This National Day is a time for celebration of all that has been accomplished over the first four bustling decades of the UAE's history. The festivities will touch everyone in the country, whether citizen or expatriate. And they are an opportunity to look ahead as the Gulf, and the UAE in particular, take on a more central role in the region's future. With much of the region in turmoil, the UAE is in a strong position to show the way into the future.
The state of the country on its 50th National Day, and its 100th, will depend in large part on the way government and people think and plan during the UAE's 41st year.
Strategic thinking has been a national asset for some time, going back to the union's founding. As the country's oil industry has established a basis of wealth and opportunity, planning attention has already been focused on what can be described as the country's next economy.
The key elements here are economic diversification and sophisticated modern education.
In Abu Dhabi, for example, the first two pillars of the future economy as foreseen in the Abu Dhabi 2030 plan are "a large empowered private sector" and "a sustainable knowledge-based economy".
The challenges in moving forward are immense; recognising and planning for them are the first step.
The UAE's stability and ease of doing business have long been assets that have propelled the country forward, and now they can be leveraged to accelerate private-sector economic growth outside the free zones and the retailing field. For now, government continues to break ground in many other sectors of the economy.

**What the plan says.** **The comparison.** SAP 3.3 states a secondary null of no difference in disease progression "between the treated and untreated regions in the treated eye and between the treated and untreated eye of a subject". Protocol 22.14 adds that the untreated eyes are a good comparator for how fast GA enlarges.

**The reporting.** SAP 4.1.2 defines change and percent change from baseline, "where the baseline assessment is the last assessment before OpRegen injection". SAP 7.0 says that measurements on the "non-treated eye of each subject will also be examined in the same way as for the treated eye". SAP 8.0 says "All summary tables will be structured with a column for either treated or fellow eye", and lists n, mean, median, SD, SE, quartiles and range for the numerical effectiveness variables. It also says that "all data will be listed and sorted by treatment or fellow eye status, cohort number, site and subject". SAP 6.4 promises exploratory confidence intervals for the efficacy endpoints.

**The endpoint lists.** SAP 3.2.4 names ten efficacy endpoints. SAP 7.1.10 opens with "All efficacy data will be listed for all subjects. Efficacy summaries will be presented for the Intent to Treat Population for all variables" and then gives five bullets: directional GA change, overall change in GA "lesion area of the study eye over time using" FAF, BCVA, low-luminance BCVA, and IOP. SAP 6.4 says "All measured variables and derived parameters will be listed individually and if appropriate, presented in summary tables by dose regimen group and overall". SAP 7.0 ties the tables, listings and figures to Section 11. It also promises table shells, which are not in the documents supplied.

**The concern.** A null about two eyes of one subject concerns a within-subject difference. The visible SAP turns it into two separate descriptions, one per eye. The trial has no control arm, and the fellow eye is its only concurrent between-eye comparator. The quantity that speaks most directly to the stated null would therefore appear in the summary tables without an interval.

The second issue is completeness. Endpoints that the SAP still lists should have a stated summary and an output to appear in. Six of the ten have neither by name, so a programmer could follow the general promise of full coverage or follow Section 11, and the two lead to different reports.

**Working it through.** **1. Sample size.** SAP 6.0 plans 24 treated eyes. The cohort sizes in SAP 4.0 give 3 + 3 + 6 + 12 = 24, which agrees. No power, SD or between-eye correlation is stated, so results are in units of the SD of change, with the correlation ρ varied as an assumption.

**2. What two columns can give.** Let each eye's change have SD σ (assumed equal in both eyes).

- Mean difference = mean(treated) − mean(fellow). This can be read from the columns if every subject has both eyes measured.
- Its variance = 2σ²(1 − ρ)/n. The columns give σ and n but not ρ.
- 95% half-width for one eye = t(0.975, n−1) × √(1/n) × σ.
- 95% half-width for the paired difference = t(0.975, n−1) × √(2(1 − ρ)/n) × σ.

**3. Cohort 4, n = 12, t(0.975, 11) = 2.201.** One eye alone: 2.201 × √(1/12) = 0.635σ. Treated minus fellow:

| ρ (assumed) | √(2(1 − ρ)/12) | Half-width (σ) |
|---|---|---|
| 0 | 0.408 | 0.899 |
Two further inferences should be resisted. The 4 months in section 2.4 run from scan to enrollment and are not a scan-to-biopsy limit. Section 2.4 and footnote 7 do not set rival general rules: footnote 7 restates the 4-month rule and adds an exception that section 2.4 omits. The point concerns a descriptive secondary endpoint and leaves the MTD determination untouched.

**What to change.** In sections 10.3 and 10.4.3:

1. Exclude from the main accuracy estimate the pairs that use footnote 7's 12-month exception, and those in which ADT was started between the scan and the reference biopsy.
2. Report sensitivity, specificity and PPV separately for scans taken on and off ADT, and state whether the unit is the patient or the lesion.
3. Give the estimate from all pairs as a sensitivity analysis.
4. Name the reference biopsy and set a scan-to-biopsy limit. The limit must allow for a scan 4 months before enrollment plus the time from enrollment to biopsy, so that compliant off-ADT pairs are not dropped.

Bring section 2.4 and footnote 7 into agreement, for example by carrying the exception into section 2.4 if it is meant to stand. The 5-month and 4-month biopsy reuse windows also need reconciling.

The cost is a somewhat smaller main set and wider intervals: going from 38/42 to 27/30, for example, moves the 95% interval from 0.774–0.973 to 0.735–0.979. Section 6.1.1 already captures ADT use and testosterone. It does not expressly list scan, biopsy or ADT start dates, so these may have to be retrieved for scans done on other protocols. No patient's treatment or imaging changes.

As private sector property development rebounds from the setbacks of 2008-09, new private-investment confidence should be encouraged by sound policy.
Diversification, meanwhile, has been pursued vigorously, with emphasis on industries with long-term promise, notably renewable energy (including nuclear power), commercial aviation, aircraft component production, tourism, steel and aluminium, to name a few. The challenge now is to build on those areas to become a net creator of new concepts, technologies, and ideas.
Closely tied to that issue is the challenge of preparing Emiratis for a new kind of workforce. Few countries have as high a proportion of expatriates as the UAE, and while Emiratis have many employment opportunities in the public sector, Emirati representation in the private sector workforce remains comparatively low. New forms of public-private partnership are already under study to address this. One approach is the idea of subsidising private employers, so that Emiratis can be paid as much as they might earn in the public sector.
Education, from the early years to university level, remains the most critical priority for policymakers and planners. The country's education departments have focused on their task, trying a variety of approaches, but more needs to be done. The knowledge economy envisioned for the future depends on students getting a firm grounding in grade school. This is an issue that continues to demand concerted national attention.
The university sector, meanwhile, is expanding with branches of dozens of foreign universities competing for students from all over the world.
The next decade will be challenging for the whole region, but the UAE is well placed to tackle some of those challenges, which involve not only diversification and schooling but also environmental issues, food security, the global economy and more. Many of those issues are already being tackled multilaterally, in cooperation with our neighbours and the world community.
The UAE has rightly focused on education and economic diversity as fundamental to future development. That focus moves this great nation towards a leadership role in the region.